“There She Blows!” Flatulence in Old English

“There She Blows!” Flatulence in Old English

My innards have been a bit off lately, which has made me wonder about the Old English terms for ‘flatulence.’ And so I have put together a very short-winded post on my findings. The OE equivalent of our ‘flatulence, gas, wind’ then was simply the common word for ‘wind,’ to wit, wind, the corresponding adjective being windig ‘windy.’ To disambiguate, one could also use the phrase wambe wind lit. ‘wind of the belly,’ or windig wamb lit. ‘windy belly,’ or windig ǣðm lit. ‘windy exudation,’ or windig āþundenness lit. ‘windy swelling’ (i.e., a feeling of bloatedness accompanied by wind):

gif seo wamb bið windes full (Lch ii 224, 34) ‘if he is flatulent,’ lit. ‘if the belly is full of wind,’
gif se utgang sie windig and wæterig (Lch ii 236, 6) ‘if the evacuation is marked by flatulence and diarrhea,’ lit. ‘if the out-going be windy and watery.’

The use of the common word for ‘wind’ to mean also ‘flatulence’ may have been a Proto-Germanic inheritance, cf. e.g., Old Norse vindgangr ‘flatulence’ (lit. ‘wind-going’).

An alternative OE construction was bēon forblāwen ‘to be distended with wind, to be flatulent:’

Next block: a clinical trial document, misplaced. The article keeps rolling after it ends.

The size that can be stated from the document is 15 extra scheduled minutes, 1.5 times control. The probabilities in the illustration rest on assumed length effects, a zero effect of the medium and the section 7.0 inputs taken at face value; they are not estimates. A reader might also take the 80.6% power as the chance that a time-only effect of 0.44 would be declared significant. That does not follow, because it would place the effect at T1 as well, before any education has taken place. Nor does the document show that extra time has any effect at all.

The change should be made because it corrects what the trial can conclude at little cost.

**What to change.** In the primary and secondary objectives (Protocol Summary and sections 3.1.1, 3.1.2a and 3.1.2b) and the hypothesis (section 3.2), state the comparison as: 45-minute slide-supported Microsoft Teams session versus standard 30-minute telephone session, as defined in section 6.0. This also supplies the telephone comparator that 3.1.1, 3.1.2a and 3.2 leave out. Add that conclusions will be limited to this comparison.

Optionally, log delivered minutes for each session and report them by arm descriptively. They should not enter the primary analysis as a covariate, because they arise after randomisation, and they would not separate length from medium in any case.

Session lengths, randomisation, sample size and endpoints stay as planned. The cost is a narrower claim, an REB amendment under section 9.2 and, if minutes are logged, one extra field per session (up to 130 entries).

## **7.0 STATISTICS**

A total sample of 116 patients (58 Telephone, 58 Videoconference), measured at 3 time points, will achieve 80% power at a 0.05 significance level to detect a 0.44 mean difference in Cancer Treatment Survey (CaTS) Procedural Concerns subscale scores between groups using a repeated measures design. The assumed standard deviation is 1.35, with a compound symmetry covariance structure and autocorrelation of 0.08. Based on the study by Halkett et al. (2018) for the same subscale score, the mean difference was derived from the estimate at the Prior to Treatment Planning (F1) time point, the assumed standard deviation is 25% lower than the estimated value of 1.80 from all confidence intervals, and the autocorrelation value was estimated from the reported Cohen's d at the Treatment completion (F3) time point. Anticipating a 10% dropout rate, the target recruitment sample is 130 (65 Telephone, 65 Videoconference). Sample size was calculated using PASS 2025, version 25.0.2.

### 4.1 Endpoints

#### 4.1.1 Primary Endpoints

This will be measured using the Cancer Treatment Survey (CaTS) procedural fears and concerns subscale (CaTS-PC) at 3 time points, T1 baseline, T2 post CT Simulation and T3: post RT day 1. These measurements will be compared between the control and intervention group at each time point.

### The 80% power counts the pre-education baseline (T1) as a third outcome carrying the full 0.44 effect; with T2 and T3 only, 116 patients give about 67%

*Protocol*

gif mann sie innan forblawen (Lch II (2 Head) 34) ‘if one is flatulent,’
gif mann sie forblawen (Lch II (2) 34.2.5) ‘if one is flatulent.’

The literal sense of the past participle forblāwen was ‘blown away’ or ‘blown violently,’ and the verb forblāwan could be used more generally of a driving wind or of the sea becoming stirred up by the wind.

There was also the equivalent of our more homely verb to fart, unattested until the thirteenth century, but it must have been *feortan in OE, as shown by the extant verbal noun feorting (extant once as a gloss) ‘act of breaking wind, farting.’ Cognates can be found in the other early Germanic languages: Old High German ferzan, Old Norse freta, < late Proto-Germanic *fertana / *fretana ‘to fart.’ In fact, the verbal root appears to go back to Proto-Indo-European: cf. Sanskrit párdati ‘(he) farts,’ Greek pérdō / pérdomai ‘I fart,’ Russian perdet’ ‘to fart,’ Lithuanian pérsti ‘to fart.’ In addition to feorting, a noun *feort ‘fart’ vel sim. likely existed as well, cf. Old High German firz ‘fart’ (variant furz) and Old Norse fretr ‘fart.’

And lastly, a synonym of feorting was fīsting (extant twice as a gloss) ‘the act of breaking wind, farting’ (no etymological connection with feasting, by the way). The word seems to be a derivative of a (lost?) noun *fīst, cf. Middle High German vīst ‘fart’ (< vīsen ‘to fart,’ cf. Old Norse físa ‘to fart’).